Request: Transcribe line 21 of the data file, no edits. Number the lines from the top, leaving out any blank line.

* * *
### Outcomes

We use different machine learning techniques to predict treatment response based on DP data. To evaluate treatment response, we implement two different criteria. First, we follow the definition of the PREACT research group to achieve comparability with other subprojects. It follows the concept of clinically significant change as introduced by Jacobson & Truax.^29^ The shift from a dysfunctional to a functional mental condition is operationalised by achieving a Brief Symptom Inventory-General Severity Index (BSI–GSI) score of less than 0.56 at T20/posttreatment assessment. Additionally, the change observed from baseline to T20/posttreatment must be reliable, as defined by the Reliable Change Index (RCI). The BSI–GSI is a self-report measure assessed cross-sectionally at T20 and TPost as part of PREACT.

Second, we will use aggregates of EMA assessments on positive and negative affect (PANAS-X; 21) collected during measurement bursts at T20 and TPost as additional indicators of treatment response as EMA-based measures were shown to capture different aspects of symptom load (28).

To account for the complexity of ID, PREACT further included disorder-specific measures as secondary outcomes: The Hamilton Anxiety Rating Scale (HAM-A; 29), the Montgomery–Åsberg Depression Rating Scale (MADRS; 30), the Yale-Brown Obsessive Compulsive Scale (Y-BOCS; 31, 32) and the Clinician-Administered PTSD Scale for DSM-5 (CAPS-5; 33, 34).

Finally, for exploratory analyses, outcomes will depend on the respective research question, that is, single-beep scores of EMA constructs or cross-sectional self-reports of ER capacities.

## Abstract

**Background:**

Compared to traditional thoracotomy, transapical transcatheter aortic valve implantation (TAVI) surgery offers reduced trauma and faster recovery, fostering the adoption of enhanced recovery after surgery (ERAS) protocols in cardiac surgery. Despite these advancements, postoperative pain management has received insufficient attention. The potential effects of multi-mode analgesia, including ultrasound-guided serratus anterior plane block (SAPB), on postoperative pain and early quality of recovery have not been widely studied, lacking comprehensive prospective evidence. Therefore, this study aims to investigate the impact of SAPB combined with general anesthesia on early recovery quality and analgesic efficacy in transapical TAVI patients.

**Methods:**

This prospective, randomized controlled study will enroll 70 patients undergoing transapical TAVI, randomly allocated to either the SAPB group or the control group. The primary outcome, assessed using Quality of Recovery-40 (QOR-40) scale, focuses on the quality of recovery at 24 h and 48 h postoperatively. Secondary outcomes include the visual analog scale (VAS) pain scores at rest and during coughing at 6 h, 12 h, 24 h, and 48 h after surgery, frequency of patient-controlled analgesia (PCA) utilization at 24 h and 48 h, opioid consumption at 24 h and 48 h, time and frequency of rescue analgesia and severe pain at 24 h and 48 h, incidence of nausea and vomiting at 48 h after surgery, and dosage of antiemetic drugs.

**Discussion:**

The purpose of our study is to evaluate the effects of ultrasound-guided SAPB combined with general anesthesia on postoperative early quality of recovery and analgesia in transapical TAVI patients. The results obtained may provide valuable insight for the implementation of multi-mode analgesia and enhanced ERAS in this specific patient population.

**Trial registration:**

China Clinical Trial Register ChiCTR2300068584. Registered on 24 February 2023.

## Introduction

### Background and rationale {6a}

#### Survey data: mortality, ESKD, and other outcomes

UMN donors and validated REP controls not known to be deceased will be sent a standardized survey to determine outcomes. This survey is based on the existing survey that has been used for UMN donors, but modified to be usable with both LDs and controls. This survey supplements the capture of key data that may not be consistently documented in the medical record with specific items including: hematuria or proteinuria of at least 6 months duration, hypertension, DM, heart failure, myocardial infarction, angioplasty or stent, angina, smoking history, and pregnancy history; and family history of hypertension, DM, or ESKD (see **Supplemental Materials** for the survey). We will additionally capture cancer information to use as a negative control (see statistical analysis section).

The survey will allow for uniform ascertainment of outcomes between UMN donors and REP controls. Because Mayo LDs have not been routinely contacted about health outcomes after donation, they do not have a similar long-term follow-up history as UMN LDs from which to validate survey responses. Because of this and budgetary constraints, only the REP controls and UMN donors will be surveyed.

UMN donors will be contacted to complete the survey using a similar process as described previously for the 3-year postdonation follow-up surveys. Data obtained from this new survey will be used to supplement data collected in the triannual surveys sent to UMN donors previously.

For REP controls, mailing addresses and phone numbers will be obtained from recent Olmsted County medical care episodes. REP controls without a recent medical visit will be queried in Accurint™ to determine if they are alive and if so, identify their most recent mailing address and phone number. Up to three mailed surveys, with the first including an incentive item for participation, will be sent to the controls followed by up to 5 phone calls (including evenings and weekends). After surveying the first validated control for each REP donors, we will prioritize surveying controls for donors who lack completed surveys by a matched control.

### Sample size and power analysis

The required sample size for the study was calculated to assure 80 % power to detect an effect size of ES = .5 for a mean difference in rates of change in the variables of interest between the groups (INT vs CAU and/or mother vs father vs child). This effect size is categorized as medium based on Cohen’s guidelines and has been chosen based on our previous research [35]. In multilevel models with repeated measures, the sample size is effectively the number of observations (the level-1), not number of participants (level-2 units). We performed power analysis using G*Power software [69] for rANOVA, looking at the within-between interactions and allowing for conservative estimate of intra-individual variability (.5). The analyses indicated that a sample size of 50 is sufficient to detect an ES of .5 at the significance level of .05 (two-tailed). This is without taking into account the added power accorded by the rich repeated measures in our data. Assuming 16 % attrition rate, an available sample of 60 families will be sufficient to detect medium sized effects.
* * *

For REP controls, mailing addresses and phone numbers will be obtained from recent Olmsted County medical care episodes. REP controls without a recent medical visit will be queried in Accurint™ to determine if they are alive and if so, identify their most recent mailing address and phone number. Up to three mailed surveys, with the first including an incentive item for participation, will be sent to the controls followed by up to 5 phone calls (including evenings and weekends). After surveying the first validated control for each REP donors, we will prioritize surveying controls for donors who lack completed surveys by a matched control.